The unaffordable lessons of
 Clifton Hunter

Along the roadside of Cayman Islands history, milestones emerge marking events of everlasting significance: One such milestone, we believe, is Clifton Hunter High School.

From the outset, it was ill-conceived, ill-constructed and break-the-bank unaffordable for a small island nation.

To date the price tag of the sprawling educational facility has undergone perpetual upward revision, now officially standing at $110 million, more than double the 2008 pre-tender cost estimate for construction of $44.8 million.

The new $110 million figure was revealed (it might as well have been whispered) in particularly discreet fashion by Ministry of Education Deputy Chief Officer Christen Suckoo under questioning by lawmakers on the Public Accounts Committee. That meeting took place in September 2013, but the transcripts weren’t tabled until last week as part of the Public Accounts Commmittee’s review of the auditor general’s report on public project procurement. The $110 million includes, in Mr. Suckoo’s words, “approximately $6 million worth of corrective works that needed to be done” after the building was supposedly “completed.”

In another context, East End MLA Arden McLean recently remarked, “The sins of the past governments, we will pay for them forever and ever.”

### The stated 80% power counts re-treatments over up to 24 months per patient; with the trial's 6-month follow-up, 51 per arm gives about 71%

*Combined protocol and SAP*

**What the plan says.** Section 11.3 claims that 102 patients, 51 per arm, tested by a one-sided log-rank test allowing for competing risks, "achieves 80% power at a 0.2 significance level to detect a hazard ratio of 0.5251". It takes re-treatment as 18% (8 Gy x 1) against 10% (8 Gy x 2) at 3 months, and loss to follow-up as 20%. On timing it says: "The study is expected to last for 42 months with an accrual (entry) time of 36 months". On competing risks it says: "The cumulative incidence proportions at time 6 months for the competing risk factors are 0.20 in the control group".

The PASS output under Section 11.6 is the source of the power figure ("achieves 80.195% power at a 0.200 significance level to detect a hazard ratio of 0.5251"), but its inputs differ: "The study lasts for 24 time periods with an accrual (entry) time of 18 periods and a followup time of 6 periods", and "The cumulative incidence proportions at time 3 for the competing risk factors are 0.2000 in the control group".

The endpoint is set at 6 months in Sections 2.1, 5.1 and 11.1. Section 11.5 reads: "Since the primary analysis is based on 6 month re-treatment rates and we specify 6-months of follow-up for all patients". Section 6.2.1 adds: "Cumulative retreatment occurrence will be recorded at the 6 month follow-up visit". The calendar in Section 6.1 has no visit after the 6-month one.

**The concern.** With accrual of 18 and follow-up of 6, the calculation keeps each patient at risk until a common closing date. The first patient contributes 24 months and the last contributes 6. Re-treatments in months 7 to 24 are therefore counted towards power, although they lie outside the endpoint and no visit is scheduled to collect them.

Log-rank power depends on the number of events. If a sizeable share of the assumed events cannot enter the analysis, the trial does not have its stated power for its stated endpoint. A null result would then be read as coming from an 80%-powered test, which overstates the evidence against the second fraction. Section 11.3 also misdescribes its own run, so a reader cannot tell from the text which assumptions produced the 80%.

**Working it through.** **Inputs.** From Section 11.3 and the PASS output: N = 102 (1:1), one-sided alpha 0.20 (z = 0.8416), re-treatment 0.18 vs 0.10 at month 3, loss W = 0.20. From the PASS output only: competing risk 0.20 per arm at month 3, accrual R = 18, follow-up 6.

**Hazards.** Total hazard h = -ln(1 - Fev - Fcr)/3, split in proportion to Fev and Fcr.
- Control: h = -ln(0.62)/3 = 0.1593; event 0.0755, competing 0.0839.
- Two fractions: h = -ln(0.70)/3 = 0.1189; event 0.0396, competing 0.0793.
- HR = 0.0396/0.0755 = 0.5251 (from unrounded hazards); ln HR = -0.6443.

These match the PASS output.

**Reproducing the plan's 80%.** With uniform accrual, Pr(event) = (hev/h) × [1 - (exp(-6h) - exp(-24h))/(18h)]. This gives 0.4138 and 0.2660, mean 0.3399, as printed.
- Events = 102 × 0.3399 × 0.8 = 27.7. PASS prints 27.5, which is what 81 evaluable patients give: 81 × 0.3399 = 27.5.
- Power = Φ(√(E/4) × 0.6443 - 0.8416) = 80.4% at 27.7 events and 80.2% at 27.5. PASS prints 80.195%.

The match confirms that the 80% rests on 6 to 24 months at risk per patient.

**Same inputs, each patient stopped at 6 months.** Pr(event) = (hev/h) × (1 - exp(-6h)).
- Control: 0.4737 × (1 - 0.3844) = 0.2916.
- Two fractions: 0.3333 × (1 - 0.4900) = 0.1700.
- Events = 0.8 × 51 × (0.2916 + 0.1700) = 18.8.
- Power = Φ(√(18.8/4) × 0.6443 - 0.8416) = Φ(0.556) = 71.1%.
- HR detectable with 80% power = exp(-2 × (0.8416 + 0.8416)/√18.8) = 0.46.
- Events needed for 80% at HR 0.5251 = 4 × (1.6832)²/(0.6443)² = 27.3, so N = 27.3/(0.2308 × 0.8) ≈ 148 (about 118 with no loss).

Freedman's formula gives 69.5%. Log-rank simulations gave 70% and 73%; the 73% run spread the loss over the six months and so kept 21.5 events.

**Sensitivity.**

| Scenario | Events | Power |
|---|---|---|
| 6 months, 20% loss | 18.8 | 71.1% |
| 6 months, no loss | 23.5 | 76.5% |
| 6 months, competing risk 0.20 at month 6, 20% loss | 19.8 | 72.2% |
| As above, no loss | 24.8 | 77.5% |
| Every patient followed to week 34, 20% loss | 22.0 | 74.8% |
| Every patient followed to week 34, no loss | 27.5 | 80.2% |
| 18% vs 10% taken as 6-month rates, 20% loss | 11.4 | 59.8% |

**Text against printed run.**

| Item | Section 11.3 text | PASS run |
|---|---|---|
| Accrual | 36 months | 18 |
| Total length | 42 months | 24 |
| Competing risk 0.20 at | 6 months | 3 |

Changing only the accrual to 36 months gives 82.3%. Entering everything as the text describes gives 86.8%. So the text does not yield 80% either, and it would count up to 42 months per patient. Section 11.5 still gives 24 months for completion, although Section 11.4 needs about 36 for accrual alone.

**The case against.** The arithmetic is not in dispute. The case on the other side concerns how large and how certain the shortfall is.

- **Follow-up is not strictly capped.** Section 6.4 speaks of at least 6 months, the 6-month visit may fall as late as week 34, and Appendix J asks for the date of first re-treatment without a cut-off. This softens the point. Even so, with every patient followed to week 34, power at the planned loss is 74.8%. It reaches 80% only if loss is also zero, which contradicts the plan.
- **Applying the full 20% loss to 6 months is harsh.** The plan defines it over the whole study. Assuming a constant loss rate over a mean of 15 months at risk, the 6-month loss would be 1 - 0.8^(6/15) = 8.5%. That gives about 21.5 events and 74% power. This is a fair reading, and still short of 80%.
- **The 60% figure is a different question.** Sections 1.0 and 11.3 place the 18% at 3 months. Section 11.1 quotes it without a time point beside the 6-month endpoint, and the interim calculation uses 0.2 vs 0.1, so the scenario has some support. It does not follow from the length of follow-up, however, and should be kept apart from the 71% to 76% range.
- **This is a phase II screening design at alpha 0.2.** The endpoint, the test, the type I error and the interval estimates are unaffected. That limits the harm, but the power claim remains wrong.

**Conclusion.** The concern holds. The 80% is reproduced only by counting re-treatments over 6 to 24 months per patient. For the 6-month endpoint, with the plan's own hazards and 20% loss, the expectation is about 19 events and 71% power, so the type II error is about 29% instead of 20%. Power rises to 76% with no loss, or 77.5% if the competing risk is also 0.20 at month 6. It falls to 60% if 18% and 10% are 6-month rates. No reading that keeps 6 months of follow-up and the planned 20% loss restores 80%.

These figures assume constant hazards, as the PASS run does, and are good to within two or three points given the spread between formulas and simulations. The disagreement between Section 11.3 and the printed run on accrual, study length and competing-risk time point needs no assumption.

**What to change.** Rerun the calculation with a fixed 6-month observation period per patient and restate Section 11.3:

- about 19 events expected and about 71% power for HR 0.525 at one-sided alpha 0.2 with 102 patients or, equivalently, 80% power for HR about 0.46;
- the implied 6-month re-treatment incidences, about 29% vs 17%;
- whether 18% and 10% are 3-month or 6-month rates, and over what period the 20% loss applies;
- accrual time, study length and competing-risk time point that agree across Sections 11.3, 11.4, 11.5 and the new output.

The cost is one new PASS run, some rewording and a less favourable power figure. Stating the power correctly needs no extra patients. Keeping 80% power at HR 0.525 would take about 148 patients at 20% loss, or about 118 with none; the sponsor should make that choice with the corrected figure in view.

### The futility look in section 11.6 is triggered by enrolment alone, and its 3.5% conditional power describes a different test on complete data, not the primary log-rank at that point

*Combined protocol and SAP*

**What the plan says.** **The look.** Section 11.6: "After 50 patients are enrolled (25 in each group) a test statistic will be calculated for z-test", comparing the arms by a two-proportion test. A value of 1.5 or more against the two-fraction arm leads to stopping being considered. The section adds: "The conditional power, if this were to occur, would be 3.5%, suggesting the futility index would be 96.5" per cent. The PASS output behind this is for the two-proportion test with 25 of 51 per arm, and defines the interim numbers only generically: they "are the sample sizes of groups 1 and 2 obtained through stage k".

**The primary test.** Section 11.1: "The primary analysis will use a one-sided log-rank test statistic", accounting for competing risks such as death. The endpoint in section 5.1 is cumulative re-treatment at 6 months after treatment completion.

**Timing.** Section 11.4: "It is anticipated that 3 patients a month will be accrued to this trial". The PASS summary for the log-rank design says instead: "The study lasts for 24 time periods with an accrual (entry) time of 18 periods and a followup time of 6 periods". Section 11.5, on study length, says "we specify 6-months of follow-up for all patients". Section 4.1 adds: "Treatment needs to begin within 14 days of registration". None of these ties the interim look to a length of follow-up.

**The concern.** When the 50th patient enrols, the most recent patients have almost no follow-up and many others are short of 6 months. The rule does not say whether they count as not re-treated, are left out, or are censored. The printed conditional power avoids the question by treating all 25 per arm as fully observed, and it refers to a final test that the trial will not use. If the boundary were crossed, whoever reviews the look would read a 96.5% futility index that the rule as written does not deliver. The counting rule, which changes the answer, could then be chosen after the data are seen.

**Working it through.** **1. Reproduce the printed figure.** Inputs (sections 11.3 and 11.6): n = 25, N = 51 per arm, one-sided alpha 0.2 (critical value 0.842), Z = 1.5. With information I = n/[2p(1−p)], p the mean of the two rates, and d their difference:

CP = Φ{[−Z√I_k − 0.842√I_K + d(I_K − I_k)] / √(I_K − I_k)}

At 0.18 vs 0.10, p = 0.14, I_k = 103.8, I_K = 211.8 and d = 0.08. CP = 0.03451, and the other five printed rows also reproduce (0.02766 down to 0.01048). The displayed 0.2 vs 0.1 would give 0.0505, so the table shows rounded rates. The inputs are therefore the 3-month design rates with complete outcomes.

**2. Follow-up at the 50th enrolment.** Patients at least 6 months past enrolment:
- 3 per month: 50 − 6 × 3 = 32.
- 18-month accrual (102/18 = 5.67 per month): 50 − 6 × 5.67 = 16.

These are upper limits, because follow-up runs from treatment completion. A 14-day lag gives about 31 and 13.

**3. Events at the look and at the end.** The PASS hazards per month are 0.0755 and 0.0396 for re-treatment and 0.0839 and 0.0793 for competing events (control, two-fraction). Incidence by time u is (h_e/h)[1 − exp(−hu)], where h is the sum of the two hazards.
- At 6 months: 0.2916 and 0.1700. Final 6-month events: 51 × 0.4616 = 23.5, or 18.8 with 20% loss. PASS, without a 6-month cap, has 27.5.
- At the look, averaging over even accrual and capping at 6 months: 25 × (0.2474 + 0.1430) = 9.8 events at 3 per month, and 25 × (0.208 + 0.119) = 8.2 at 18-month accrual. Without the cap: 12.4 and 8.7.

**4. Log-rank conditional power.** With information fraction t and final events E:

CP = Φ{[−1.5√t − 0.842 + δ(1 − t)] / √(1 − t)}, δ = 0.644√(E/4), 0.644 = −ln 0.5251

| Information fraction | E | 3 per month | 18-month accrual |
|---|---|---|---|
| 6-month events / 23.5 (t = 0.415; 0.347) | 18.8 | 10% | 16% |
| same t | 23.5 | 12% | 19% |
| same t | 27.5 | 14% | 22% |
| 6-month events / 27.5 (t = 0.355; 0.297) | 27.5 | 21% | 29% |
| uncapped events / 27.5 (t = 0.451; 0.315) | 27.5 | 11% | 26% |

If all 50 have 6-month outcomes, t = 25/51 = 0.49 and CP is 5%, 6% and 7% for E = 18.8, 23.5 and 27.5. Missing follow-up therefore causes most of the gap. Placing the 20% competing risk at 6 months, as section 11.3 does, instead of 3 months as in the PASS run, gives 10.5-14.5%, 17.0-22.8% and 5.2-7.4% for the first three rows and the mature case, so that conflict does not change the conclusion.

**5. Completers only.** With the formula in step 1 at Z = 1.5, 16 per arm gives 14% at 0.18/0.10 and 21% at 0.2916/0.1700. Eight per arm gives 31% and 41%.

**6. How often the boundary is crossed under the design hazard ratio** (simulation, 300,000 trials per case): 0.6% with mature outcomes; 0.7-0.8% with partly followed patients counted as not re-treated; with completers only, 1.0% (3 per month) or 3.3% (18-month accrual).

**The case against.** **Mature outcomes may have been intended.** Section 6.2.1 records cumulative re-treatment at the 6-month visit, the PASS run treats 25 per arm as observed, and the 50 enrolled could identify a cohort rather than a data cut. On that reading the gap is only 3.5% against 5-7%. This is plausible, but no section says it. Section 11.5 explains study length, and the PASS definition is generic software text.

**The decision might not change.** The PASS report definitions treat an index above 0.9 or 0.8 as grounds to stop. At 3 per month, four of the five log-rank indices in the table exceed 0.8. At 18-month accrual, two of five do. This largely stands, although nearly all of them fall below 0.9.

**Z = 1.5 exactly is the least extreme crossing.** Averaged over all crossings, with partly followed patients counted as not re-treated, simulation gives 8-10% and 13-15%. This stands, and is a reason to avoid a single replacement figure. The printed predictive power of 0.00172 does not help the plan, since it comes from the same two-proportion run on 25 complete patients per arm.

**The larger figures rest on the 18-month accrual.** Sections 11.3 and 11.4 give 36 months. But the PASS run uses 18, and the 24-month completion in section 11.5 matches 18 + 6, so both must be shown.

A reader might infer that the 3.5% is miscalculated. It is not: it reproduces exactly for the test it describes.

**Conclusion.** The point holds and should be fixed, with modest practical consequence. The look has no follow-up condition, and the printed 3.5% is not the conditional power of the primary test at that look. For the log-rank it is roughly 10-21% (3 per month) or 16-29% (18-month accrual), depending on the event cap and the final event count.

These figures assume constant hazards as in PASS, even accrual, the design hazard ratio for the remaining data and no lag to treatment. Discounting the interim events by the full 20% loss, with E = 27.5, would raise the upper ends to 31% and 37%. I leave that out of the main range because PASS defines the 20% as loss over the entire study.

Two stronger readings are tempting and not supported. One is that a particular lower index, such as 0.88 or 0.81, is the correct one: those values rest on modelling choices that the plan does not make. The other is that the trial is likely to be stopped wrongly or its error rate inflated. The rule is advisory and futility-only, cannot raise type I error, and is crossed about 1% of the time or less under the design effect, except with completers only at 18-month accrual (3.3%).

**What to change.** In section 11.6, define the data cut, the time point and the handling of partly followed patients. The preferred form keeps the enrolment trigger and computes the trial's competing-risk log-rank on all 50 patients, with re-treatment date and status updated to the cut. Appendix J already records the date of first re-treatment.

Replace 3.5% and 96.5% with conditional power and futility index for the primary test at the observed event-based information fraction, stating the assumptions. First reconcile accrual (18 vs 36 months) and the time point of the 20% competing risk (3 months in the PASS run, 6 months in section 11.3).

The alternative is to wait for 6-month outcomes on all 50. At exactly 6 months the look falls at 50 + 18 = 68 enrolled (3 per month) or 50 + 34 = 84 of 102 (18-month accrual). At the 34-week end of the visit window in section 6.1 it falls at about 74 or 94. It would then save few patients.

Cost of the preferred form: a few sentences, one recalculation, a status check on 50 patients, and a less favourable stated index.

Mr. McLean is absolutely correct, and he should know since he was an integral part of the PPM government which shackled this country to a future of penurious indebtedness in exchange for Clifton Hunter, the Government Administration Building, an ambitious road-building program, a vacant lot in West Bay reserved for the new Beulah Smith High School, and the derelict construction site in George Town the government still promises will become the new John Gray High School.

And, of course, the costs of the PPM’s profligacy continue. According to Mr. Suckoo, operating expenses of Clifton Hunter (with its water-thirsty athletic fields) are estimated to be a recurring (and no doubt, escalating) $2.4 million per year.